It’s exactly this scenario in the British noir Bad Blonde (AKA The Flanagan Boy, The Woman is Trouble) starring bombshell Barbara Payton. This beautiful blonde actress, perhaps best remembered for her role as Holiday Carleton in Kiss Tomorrow Goodbye, was born for noir. Early studio publicity shots show a young, wholesome blonde, but no one can hide the Payton ‘look’--there’s an intelligent calculation there, an air of discontent, a restlessness that lingers just beneath the surface of those perfect, even features.

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Hollywood is full of tragic stories, but you’d have to go a long way to find a story like Barbara Payton’s. Noir fans are well aware of Barbara’s involvement in one of the most notorious scandals in Hollywood--a love triangle involving Payton, Franchot Tone (Phantom Lady), and Tom Neal (Detour). This was a scandal that buried the careers of Payton and Neal while Tone managed to resurrect himself largely unscathed. Following a well-publicized brawl over Payton, Tone was hospitalized with cerebral concussion, a shattered left cheekbone, a broken nose, and a fractured right upper jaw. At the time of Tone’s beating, he was expected to die, but he lived and later went through extensive plastic surgery. The subsequent fallout surrounding Payton’s out-of-control personal life put the nail in the coffin of a promising career already tainted by scandal--including an affair with Bob Hope and ties to the mob. In Kiss Tomorrow Goodbye, The Barbara Payton Story,biographer John O’Dowd thoroughly details the scandal, the actress’s firing from Warner Brothers Studio in 1951 and Jack Warner’s personal efforts to ensure that other studio heads would not hire this troubled star.

In a turbulent, violent, off-and-on again relationship with Neal, Payton fled with him to England--a sanctuary of sorts--in 1952. At the time, the offer to work in England probably looked like a lifeline to this troubled actress, but the two films (The Flanagan Boy & The Four Sided Triangle) she made for Hammer Films were a significant step down for Payton who had banked $12,000 a week at the peak of her career. The films, co-productions of Astor and Lippert pictures, coupled American stars with British casts, and these films were designed to play as a lesser second feature on a double-bill.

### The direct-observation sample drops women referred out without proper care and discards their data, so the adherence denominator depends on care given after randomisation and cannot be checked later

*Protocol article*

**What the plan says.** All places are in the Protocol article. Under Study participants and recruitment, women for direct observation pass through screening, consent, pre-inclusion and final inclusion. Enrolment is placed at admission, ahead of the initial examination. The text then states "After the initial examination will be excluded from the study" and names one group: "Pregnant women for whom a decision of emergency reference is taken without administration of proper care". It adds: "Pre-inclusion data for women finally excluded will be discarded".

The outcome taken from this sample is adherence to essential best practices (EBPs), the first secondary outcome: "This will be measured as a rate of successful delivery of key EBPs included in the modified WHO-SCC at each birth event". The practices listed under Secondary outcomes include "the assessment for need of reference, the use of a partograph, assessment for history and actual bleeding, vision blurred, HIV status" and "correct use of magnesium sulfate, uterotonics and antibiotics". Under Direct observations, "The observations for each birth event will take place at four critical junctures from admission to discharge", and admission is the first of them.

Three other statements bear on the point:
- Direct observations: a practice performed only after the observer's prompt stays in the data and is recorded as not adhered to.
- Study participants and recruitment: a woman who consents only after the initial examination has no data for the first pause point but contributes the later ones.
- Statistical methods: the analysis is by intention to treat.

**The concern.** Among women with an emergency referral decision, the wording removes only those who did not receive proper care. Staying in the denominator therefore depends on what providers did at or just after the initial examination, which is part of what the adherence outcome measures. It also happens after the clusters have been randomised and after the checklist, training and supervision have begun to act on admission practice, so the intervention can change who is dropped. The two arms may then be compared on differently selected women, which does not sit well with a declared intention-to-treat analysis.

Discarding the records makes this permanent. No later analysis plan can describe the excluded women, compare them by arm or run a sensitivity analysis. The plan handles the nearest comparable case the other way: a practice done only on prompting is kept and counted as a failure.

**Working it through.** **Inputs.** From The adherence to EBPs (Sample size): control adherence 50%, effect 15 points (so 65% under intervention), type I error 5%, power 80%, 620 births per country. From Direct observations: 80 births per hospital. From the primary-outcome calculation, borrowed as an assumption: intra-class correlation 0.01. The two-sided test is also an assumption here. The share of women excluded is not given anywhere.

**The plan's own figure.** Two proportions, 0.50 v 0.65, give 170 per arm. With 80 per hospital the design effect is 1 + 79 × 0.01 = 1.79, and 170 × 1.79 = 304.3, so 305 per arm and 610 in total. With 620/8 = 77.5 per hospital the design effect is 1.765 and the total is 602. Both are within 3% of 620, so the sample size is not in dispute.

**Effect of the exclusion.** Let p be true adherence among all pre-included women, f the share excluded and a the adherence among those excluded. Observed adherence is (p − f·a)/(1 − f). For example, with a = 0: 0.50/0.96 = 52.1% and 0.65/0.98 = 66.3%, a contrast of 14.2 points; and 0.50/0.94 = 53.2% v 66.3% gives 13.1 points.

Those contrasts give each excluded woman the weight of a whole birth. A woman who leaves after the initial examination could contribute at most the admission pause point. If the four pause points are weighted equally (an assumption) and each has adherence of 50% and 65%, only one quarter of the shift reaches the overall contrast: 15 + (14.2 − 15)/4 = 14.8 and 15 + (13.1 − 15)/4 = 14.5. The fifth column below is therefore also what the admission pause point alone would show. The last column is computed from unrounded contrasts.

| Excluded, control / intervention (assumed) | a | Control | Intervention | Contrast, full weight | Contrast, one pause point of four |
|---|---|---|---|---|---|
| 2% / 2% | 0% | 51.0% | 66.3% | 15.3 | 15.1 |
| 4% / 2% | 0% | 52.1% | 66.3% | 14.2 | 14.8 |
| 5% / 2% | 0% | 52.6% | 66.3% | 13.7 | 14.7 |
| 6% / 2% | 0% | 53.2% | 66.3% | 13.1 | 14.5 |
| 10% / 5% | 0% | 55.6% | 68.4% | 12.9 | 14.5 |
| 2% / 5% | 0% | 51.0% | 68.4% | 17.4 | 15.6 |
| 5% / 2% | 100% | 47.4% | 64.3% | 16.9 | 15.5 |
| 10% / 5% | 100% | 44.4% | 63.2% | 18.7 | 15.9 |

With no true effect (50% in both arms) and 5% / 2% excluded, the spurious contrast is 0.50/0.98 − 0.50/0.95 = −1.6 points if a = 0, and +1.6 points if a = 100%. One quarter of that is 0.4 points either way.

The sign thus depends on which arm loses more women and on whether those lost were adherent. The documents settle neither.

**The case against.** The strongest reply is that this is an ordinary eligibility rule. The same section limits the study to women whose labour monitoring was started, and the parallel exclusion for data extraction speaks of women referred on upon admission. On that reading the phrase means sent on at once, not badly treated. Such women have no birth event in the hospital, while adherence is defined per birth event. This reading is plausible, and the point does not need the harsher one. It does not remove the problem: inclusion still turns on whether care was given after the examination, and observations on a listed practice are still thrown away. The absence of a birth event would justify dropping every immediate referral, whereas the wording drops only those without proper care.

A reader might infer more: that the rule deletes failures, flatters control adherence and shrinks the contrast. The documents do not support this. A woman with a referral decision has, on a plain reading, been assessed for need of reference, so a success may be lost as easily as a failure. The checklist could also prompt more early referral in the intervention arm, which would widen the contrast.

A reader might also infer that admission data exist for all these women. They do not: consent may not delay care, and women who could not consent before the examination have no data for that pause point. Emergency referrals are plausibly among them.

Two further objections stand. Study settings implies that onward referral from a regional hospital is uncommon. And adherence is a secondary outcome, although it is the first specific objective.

Directed by Reginald Le Borg, and based on the novel by crime author Max Catto, Bad Blonde throws Barbara Payton into Kiss Tomorrow Goodbye, she hadn’t expected believable circumstances but in such an alien environment, she seems wildly out-of-place. She’s the best thing in the picture: sensual, cruel, unprincipled and viciously trampy, she pulses with passion and lust amidst a motley assortment of males who don’t know how to handle her.

The film begins at a carnival with small-time trainer Sharkey (Sid James) staging a fixed fight on a tiny ring inside a tatty tent. But instead of the pre-arranged audience plant picking up the challenge to fight Sharkey’s boxer, a young, blond strapping former merchant seaman steps up to the ring and fights for the prize. As the young stranger strips off his shirt and reveals his muscles, Sharkey sizes him up with a long, hard look. The stranger, Johnny Flanagan (Tony Wright) wins the fight, and soon signs on as a professional boxer with Sharkey as his trainer. Fans of much-loved comedian, craggy-faced Sid James will appreciate his performance--even though he was ultimately under-utilized in the film. And while it seems a bit odd to see Sid playing a straight role, the fame of Sid’s lasting contribution to the immensely popular British comedy Carry-On films was still in Sid’s future at this point. Also, he played the role of Sharkey in the 1948 British television version of the novel.

Flanagan doesn’t appear to have a “weak point” as a fighter, but just as this comment is made, the camera pans to Flanagan flirting with a barmaid in the local pub. Sharkey doesn’t miss the interaction--he’s quite aware of Flanagan’s weakness--even at this early stage of the film.